As far as the blog goes, Deborah just started in this position a few months ago, and like all ombudsmen, she’s swamped with letters, calls and e-mails. Deborah has worked closely with washingtonpost.com since she started, and there’s been some discussion about her doing more online, but I doubt the events of the past week have helped that mission much.
Q: It seems to me that when the complaint is about the adjudicator of complaints you’re in a different situation. In this case, where was discontent with the ombudsman’s misstatement—or “inartfully worded” one, as Howard Kurtz said—supposed to go? And what about discontent with her performance in the job? To whom are people supposed to complain, or is that one that is better taken outside the Post domain?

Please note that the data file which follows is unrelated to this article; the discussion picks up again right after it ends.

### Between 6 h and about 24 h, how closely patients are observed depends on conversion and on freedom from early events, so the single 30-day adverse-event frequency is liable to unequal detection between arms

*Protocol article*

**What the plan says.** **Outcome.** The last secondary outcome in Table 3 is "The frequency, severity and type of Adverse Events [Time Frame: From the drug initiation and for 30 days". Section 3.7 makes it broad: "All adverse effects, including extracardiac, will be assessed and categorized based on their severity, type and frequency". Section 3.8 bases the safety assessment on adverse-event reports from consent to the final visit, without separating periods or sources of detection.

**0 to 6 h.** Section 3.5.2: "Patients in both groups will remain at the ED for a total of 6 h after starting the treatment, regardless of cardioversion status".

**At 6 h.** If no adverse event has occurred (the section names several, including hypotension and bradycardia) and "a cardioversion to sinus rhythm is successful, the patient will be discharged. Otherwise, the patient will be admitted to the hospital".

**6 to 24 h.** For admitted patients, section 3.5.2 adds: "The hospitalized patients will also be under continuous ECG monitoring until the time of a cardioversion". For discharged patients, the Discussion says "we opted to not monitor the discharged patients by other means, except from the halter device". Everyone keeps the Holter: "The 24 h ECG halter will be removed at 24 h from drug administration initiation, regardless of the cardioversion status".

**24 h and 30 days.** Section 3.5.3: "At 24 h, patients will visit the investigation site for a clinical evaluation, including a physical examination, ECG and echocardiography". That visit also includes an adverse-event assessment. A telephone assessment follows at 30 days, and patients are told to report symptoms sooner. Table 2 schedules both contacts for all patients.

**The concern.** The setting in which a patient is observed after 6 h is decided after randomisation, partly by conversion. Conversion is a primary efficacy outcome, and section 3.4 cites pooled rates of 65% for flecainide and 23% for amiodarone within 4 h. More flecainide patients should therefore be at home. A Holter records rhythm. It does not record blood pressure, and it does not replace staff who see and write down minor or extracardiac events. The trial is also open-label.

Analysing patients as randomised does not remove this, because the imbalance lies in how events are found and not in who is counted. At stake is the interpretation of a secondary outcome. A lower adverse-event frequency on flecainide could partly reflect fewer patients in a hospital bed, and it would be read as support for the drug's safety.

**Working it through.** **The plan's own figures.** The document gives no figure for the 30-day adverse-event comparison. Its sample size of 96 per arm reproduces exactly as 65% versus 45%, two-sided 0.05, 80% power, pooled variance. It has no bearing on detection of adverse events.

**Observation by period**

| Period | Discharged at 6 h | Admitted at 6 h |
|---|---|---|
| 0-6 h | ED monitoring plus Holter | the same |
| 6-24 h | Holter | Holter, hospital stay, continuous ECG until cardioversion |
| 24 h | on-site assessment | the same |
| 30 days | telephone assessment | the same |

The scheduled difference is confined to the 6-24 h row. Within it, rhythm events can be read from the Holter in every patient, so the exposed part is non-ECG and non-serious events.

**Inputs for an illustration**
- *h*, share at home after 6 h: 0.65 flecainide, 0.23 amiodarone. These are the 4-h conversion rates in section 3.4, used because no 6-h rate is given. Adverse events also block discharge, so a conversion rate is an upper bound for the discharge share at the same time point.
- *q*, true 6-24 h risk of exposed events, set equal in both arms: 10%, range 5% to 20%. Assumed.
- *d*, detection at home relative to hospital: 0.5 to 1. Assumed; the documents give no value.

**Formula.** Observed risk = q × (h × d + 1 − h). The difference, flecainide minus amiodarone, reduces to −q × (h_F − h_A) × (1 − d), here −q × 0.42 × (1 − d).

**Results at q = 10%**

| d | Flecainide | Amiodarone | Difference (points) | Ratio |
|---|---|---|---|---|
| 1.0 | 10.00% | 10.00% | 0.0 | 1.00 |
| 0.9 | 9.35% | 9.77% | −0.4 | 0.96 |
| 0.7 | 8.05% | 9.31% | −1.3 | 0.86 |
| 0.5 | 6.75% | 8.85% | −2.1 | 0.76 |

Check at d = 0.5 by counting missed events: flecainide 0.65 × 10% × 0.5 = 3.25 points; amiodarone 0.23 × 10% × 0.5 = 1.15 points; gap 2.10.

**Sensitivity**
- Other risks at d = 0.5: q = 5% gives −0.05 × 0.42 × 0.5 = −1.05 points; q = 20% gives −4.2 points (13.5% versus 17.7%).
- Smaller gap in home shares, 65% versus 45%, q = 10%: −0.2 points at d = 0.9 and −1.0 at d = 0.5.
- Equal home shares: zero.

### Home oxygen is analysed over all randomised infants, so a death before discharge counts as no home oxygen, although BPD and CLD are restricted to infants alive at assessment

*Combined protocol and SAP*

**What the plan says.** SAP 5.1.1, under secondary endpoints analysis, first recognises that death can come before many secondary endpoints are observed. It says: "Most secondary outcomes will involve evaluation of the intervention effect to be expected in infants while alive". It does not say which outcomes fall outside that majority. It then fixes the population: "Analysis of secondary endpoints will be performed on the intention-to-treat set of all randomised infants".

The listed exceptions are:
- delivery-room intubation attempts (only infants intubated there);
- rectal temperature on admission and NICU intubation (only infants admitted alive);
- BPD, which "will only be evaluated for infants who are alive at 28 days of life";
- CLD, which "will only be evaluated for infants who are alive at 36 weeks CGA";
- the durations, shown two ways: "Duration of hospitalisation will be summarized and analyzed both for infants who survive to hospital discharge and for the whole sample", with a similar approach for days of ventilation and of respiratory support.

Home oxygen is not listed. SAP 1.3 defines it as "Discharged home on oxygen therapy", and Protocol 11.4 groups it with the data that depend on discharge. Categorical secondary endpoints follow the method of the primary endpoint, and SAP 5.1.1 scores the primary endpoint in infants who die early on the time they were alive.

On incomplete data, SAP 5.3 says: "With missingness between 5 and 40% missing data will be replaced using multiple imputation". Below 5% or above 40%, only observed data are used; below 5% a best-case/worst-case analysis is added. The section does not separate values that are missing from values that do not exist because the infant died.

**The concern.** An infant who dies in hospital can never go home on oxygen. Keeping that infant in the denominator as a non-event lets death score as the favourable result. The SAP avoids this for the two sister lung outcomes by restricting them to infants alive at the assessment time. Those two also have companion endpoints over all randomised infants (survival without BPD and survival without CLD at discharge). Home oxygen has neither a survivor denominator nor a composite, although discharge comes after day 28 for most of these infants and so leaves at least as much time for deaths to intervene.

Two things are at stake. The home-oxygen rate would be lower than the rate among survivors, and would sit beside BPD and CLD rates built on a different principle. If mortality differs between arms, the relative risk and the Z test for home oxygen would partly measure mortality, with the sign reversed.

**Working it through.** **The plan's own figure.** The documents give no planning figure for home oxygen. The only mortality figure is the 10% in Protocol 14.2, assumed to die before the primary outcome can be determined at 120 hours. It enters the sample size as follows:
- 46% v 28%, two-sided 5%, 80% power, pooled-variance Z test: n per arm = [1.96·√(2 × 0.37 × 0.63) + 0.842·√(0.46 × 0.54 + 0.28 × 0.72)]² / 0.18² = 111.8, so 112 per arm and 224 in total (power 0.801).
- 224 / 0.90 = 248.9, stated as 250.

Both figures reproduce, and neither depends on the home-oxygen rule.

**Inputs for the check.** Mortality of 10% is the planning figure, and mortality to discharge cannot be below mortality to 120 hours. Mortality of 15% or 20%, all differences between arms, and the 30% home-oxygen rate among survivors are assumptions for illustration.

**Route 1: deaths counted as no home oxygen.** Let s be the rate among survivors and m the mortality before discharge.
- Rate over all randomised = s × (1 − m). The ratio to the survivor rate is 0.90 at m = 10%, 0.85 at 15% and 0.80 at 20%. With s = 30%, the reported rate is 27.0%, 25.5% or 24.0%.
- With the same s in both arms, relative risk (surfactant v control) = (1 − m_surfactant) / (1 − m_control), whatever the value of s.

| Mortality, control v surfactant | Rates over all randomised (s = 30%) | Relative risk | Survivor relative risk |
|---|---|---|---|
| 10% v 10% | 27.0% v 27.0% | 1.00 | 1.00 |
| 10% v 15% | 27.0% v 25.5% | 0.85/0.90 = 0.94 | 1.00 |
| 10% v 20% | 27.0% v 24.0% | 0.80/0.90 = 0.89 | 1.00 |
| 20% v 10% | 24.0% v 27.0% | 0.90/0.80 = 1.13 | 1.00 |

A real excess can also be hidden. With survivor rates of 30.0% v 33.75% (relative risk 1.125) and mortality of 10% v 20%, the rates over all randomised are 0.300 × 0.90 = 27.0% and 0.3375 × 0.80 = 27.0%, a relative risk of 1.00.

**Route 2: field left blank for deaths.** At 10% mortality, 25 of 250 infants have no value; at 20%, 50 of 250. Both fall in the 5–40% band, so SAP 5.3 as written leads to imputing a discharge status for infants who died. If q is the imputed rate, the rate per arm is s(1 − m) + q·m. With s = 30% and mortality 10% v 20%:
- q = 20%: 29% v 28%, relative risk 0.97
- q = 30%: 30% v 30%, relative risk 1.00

Jim Brady: Well, I think it’s safe to say everyone at the web site and the newspaper are aware of this particular issue, so the openness worked in that regard. Even with comments closed off for now, readers can submit letters to the editor, or an Op-Ed. And once we make some changes in how we manage comments, we’ll look to reopening those areas.
Q: “We’re not giving up on the concept of having a healthy public dialogue with our readers,” you wrote, “but this experience shows that we need to think more carefully about how we do it.” PressThink readers might fancy some of that, but give us a better sketch: think more carefully about what? What are the problems rearing up that you need better answers for?